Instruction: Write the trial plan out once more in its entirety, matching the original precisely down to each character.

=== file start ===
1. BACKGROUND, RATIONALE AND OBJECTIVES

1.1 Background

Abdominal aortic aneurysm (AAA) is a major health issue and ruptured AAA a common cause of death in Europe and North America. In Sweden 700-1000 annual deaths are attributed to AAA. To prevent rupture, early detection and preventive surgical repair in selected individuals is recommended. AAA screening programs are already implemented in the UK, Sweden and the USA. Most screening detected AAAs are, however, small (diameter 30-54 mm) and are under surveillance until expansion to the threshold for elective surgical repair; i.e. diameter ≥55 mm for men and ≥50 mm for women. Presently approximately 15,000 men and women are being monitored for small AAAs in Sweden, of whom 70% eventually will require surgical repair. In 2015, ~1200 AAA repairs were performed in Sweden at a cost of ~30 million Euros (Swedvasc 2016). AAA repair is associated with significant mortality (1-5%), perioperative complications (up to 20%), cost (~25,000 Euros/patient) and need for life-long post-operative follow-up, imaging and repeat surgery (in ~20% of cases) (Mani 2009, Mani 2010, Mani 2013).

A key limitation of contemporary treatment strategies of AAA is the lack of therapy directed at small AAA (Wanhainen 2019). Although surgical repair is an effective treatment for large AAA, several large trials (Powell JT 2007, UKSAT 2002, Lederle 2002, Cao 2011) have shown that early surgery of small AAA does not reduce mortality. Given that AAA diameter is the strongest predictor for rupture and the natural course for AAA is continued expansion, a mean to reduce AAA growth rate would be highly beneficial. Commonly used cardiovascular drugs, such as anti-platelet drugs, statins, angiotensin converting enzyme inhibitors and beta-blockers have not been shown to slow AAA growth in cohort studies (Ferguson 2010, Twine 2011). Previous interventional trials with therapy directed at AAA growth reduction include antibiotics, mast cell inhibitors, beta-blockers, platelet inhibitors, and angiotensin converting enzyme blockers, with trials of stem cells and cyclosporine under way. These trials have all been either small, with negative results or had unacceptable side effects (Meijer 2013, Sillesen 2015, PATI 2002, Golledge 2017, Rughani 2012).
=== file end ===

1. BACKGROUND, RATIONALE AND OBJECTIVES

1.1 Background

Abdominal aortic aneurysm (AAA) is a major health issue and ruptured AAA a common cause of death in Europe and North America. In Sweden 700-1000 annual deaths are attributed to AAA. To prevent rupture, early detection and preventive surgical repair in selected individuals is recommended. AAA screening programs are already implemented in the UK, Sweden and the USA. Most screening detected AAAs are, however, small (diameter 30-54 mm) and are under surveillance until expansion to the threshold for elective surgical repair; i.e. diameter ≥55 mm for men and ≥50 mm for women. Presently approximately 15,000 men and women are being monitored for small AAAs in Sweden, of whom 70% eventually will require surgical repair. In 2015, ~1200 AAA repairs were performed in Sweden at a cost of ~30 million Euros (Swedvasc 2016). AAA repair is associated with significant mortality (1-5%), perioperative complications (up to 20%), cost (~25,000 Euros/patient) and need for life-long post-operative follow-up, imaging and repeat surgery (in ~20% of cases) (Mani 2009, Mani 2010, Mani 2013).

A key limitation of contemporary treatment strategies of AAA is the lack of therapy directed at small AAA (Wanhainen 2019). Although surgical repair is an effective treatment for large AAA, several large trials (Powell JT 2007, UKSAT 2002, Lederle 2002, Cao 2011) have shown that early surgery of small AAA does not reduce mortality. Given that AAA diameter is the strongest predictor for rupture and the natural course for AAA is continued expansion, a mean to reduce AAA growth rate would be highly beneficial. Commonly used cardiovascular drugs, such as anti-platelet drugs, statins, angiotensin converting enzyme inhibitors and beta-blockers have not been shown to slow AAA growth in cohort studies (Ferguson 2010, Twine 2011). Previous interventional trials with therapy directed at AAA growth reduction include antibiotics, mast cell inhibitors, beta-blockers, platelet inhibitors, and angiotensin converting enzyme blockers, with trials of stem cells and cyclosporine under way. These trials have all been either small, with negative results or had unacceptable side effects (Meijer 2013, Sillesen 2015, PATI 2002, Golledge 2017, Rughani 2012).